On-Deck at Temple Beth Tzedek: We look forward to celebrating Tu Bishvat on Thursday, January 28th, from 6:15-7:00pm, following evening minyan. Drive by the Temple on Sunday the 24th between 11am and 1:00pm to pick up Tu Bishvat goodies and to drop off non-perishable food for those in need, and then join us for our Seder on the 28th by logging onto the weekday minyan Zoom link.

The Big Inning at the End: Baseball always has been and always will be my favorite sport, but there’s no denying where our sports energies will be directed after Shabbat … GO BILLS!

Shabbat Shalom!

The Accidental Tourist: Shemot 2021

Pre-Game Chatter: Do you ever get lost on purpose? Do you like to wander without a particular destination, for the sake of discovering new places and things?

It’s hard to know why Moses drives his flock toward the Burning Bush, but like many journeys, it is the turning point to everything that follows:

The Pitch: “Now Moses, tending the flock of his father-in-law Jethro, the priest of Midian, drove the flock into the wilderness, and came to Horeb, the mountain of God.” – Exodus 3:1

Swing #1: “The text appears to suggest that Moses was merely searching out a fresh supply of fodder for his flock. Flavius Josephus, however insisted that the locals feared and shunned the place despite its superior pasturage ‘because of the opinion men had that God dwelt there, the shepherds not daring to ascend up to it.’” – Jonathan Kirsch, Moses, A Life

Swing #2: “The reason it is ‘Horeb’ (i.e. dry) is because of the great heat, for rain did not fall there, because it was close to Egypt, [only] a three day’s walk, as Moses spoke.” – Ibn Ezra

Swing #3: “חכמה (wisdom) is also known as חרבה (or, Horeb) … [the Psalms] define the basic ingredient of wisdom as reverence for God. This is the deeper meaning of Moses having been afraid to ‘look’ at God.” – Kedushat Levi

Late-Inning Questions: Do our commentators see Moses’s arrival at Horeb as intentional or accidental? Do you get the sense that Moses believes something interesting would happen at Horeb, even if he can’t predict what exactly it would be? Must we seek the unknown in order to grow?

On-Deck at TBT: I’m resuming my Wednesday evening classes with a mini-course called “Megillah Midrash Madness!” starting January 13th from 6:30-7:30 p.m. Join us as we explore some of the craziest stories based on the already-astonishing Book of Esther. You can pre-register here.

The Big Inning at the End: Speaking of getting lost on purpose, I always love the story of how Jimmy Piersall, upon hitting his 100th career home run, ran around the bases backwards. But Piersall brought us more than just comedy; he was one of the first people in the public eye to speak of mental health awareness, especially by sharing his own personal struggles.

Shabbat Shalom!

Devoted Until the End: Vayehi 2020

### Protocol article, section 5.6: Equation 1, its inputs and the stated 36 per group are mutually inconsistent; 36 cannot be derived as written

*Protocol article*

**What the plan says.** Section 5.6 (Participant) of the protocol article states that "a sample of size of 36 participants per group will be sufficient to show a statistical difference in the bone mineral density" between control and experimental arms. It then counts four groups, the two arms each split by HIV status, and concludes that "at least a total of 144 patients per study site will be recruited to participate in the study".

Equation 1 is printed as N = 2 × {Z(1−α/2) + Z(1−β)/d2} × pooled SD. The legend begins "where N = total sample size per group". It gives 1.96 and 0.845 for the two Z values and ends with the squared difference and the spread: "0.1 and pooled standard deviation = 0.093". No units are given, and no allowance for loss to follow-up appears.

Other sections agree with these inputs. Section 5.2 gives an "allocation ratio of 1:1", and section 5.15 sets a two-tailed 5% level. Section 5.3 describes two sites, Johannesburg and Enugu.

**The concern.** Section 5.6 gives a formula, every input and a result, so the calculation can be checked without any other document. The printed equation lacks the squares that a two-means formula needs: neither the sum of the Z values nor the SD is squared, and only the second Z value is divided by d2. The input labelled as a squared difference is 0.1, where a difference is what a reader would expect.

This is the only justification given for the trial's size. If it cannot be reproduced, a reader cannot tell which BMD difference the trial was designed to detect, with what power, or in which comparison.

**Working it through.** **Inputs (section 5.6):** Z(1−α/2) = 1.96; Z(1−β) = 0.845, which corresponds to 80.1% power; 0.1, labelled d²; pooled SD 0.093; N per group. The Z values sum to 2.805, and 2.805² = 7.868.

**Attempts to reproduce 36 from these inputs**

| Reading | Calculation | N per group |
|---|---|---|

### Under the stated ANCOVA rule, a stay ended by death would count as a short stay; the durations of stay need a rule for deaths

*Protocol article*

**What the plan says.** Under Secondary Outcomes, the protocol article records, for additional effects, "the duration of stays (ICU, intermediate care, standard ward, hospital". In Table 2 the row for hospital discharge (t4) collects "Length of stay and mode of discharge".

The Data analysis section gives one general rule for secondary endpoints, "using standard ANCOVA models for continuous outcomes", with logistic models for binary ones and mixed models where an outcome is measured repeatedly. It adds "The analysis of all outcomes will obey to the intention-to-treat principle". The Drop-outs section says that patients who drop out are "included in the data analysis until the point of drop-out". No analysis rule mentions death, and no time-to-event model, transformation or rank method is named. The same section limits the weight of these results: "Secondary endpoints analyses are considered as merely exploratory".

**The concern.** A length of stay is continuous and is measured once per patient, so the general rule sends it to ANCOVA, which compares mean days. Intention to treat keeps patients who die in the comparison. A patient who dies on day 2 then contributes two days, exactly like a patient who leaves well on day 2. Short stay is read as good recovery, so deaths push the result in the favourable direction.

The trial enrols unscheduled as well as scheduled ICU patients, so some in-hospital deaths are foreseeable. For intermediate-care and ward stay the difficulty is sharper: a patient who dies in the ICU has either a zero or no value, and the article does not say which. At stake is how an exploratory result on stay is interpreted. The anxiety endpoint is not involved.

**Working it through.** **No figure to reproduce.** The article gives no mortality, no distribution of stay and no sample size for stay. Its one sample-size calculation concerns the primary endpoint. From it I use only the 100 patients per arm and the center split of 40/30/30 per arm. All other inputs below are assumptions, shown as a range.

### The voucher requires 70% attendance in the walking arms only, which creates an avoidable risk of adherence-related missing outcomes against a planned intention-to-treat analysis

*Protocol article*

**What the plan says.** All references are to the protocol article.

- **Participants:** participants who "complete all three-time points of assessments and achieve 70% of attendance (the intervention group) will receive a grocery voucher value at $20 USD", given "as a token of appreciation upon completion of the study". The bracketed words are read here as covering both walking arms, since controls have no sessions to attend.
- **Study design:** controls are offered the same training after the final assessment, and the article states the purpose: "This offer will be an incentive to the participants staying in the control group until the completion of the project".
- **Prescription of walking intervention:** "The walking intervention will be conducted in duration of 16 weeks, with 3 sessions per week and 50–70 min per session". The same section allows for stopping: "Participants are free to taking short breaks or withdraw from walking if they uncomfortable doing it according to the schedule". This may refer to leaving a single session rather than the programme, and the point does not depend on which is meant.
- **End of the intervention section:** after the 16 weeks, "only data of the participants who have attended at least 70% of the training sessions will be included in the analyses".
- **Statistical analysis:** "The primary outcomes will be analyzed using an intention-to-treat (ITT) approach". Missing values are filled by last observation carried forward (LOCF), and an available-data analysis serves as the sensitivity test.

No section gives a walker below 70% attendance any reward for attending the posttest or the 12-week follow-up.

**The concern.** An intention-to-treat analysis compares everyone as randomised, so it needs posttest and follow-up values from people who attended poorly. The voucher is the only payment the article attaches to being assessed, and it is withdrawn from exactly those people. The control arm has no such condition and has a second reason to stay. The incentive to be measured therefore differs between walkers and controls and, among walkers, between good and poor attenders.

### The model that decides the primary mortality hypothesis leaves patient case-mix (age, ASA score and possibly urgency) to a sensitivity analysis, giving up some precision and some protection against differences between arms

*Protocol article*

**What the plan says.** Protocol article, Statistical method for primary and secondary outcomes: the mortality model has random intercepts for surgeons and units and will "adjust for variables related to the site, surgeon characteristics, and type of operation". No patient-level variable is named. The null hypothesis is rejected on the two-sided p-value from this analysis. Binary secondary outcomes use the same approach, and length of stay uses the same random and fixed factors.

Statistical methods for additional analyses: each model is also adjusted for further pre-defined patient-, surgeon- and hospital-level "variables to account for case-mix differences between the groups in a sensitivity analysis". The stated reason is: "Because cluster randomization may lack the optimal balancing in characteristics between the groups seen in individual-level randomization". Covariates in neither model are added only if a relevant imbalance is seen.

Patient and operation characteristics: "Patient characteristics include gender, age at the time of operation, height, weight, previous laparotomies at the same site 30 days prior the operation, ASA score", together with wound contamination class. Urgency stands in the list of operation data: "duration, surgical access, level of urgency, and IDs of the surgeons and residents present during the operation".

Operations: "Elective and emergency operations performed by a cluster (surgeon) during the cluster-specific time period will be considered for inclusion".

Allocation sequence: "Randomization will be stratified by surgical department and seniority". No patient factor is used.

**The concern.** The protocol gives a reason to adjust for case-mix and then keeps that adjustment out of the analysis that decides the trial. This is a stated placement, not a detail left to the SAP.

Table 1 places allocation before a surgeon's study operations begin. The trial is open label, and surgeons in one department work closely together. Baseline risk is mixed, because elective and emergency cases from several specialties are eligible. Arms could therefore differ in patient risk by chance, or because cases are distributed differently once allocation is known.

Pre-Game Chatter: Do old habits truly die hard? Have you tried to give up a bad habit, only to resolve that it would take too much effort to actually succeed? Does it make you more or less likely to make New Year’s resolutions?

Whether or not Jacob ever tried to stop treating Joseph as his favorite son, he shows in his final breaths that Joseph remains Number One in his book:

The Pitch: “The God of your father who helps you, and Shaddai who blesses you with blessings of heaven above, blessings of the deep that couches below, blessings of the breast and womb.” – Genesis 49:25

Swing #1: “Joseph is … described in water images and blessed with ‘the blessings of the deep that couches below’ — the symbol of female sexuality and fertility, moistness, and receptivity. Water, connoting impulse, sexuality, release, is now not a negative image, but a figure of erotic and procreative force.” – Avivah Gottlieb Zornberg, Genesis: The Beginning of Desire

Swing #2: “Joseph would receive his father’s greatest material blessings, far surpassing those which even Jacob himself received; the blessings of heaven and earth. Joseph, though not to hold the mantle of rulership like Judah, would be seen as the elect of his brothers.” – Norman J. Cohen, Self, Struggle & Change

Swing #3: “Separated from his brothers.” – Commentary of Shabbat Siddur Sefard Linear

Late-Inning Questions: Should we have expected Jacob to treat his sons more equally, even after he learns that his uneven treatment had led to Joseph’s longtime separation from the family? Can we attribute his final blessings as an admission of what he’s always felt? How should we react to an authority figure who treats us unfairly?

On-Deck at Temple Beth Tzedek: We’re excited to go on another Virtual Tour of Israel on Sundays, January 3rd and 10th, at 10:00 a.m. Go to the Temple website to register.

The Big Inning at the End: According to Forbes, the main reason why Clint Hurdle was a longtime Major League manager was not because of his in-game strategy; it was because he went to great pains to not play favorites and to spend one-on-one time with each of his players and coaches. One wonders how the story of Jacob’s sons might have been different had Jacob employed a Hurdle’s strategy.